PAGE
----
Some much less populated areas that have an academic or specialty medical center such as Rochester, Minn. (Mayo Clinic), and Marshfield, Wis. (Marshfield Clinic), have a high concentration of adult rheumatologists. The need for pediatric rheumatologists is striking in many metropolitan areas, even those with a population of more than one million, including Las Vegas, Nev.; San Antonio, Texas; Charlotte, N.C.; Austin, Texas; and Birmingham, Ala. Areas with the highest concentration of adult rheumatologists are New England and the Mid-Atlantic. The central and mountain states, Hawaii, and Alaska, have the lowest concentration.
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Explore This IssueJanuary 2007
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A secondary factor that affects the future workforce is the number of rheumatologists who plan to retire in the near future. This number may be offset by the number of medical school graduates who will fill a rheumatology fellowship. The study predicts that the number of fellowship positions is not likely to increase but will remain constant, as will the number of international medical school graduates. There is also likely to be an increase in the demand for both adult and pediatric rheumatologists, based on increases in the U.S. population as a whole and an increase in real personal income per capita.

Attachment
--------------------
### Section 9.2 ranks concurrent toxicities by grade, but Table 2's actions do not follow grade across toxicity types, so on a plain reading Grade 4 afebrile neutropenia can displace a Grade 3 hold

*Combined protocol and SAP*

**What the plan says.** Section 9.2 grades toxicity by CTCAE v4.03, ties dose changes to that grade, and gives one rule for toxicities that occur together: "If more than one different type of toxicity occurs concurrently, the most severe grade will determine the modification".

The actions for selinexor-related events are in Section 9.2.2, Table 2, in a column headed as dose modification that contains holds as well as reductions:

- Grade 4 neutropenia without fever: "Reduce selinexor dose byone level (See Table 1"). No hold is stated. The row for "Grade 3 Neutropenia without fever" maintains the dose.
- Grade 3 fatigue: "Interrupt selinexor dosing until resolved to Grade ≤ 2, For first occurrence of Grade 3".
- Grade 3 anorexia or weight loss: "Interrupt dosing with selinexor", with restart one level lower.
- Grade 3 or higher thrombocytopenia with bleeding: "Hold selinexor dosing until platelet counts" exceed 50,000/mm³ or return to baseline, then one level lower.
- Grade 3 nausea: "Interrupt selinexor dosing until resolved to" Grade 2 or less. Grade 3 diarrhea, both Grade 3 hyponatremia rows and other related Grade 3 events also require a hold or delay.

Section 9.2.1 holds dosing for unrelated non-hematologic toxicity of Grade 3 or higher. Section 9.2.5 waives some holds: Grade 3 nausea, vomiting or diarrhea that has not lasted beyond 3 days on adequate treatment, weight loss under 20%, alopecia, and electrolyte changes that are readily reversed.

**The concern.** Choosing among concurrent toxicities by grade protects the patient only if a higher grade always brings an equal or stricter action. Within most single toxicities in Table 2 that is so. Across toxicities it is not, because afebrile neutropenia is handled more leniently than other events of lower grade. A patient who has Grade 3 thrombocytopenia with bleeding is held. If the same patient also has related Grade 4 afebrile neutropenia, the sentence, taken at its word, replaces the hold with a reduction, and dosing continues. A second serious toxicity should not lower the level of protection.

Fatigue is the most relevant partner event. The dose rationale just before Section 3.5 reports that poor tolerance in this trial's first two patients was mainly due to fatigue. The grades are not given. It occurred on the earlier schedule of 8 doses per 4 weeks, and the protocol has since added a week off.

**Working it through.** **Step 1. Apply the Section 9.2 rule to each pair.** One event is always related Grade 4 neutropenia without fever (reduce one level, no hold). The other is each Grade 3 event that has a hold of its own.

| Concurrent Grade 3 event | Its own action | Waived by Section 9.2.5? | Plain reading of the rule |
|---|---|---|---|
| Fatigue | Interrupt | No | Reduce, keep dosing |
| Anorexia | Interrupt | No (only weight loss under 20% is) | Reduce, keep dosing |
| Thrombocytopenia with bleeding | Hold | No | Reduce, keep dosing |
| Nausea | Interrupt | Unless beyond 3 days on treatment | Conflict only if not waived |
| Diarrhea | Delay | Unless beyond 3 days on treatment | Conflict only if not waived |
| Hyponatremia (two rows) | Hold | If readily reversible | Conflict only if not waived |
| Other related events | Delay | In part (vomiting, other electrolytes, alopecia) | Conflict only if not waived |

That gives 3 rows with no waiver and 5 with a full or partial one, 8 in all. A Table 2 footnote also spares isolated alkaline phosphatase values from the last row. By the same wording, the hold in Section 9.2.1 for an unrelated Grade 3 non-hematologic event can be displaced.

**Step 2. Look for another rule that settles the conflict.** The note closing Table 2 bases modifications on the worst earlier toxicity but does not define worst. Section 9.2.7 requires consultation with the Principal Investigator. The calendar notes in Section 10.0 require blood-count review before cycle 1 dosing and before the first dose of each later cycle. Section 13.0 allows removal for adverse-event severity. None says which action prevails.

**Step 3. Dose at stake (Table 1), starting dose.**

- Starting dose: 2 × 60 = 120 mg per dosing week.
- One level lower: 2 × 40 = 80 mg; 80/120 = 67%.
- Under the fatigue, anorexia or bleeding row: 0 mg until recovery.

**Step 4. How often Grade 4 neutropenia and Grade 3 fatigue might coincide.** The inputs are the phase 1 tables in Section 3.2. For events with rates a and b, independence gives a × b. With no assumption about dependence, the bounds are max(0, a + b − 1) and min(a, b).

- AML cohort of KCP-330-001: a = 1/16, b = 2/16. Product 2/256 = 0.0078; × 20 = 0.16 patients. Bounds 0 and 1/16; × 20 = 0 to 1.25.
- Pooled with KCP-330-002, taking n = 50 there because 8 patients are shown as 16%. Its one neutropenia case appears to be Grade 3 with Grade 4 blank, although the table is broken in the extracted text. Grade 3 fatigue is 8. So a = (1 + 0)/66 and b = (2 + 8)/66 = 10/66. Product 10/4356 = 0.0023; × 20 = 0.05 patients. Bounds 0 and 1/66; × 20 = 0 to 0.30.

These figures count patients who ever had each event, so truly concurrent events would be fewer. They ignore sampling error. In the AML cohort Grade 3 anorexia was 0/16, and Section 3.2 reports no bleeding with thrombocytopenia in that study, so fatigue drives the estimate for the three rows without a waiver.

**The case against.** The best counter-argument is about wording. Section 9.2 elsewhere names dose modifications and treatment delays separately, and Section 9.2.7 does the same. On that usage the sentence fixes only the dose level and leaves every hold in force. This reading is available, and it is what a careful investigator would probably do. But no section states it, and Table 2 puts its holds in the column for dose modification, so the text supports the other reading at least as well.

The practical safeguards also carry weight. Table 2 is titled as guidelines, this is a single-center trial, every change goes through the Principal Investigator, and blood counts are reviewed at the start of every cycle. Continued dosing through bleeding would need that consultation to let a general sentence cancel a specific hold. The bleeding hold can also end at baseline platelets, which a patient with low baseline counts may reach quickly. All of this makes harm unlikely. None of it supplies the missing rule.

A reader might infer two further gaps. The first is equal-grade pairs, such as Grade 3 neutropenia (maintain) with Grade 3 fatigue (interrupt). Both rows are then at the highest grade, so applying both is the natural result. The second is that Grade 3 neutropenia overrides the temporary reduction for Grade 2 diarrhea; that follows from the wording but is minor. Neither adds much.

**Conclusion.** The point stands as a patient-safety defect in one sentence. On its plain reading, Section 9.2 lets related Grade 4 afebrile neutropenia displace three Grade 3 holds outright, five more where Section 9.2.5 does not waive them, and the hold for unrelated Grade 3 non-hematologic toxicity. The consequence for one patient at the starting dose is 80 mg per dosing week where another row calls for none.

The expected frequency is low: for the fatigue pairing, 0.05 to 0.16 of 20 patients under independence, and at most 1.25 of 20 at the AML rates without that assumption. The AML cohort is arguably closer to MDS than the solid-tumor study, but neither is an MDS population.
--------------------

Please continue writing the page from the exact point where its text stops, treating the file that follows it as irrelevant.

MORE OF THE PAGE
Dr. Birnbaum says in his response to the study that it is highly unlikely that the number of fellowships in rheumatology can be increased to meet the growing demand. “The expansion of current training capacity in rheumatology would require not only an increase in salary support for fellows,” he says, “but also meaningful growth in training resources including academic faculty, dedicated space for educational endeavors, and increased clinical opportunities.” He continued, “It seems unlikely that we will see any significant growth in the number of rheumatologists entering the workforce any time soon.”
Most practicing rheumatologists are white (79%) and married (89%). Nearly half (44%) of women in practice have school-aged children. The primary practice setting is split among group practice (43%), solo or partnership practice (32%), and medical school (16%). Nearly three-quarters (74%) have an infusion unit, 64% densitometry, 55% X-ray, and 61% an on-site laboratory. A growing number (21%) of practices have early arthritis centers. The survey found that the majority of pediatric rheumatologists were unwilling to treat a patient over age 18 (44.9%) or age 21 (33.3%). Among adult rheumatologists, 27.7% says the youngest they would want to treat a patient would be 16 to 17 years, and another 22.4% says they would be reluctant to treat a patient age 12 to 15.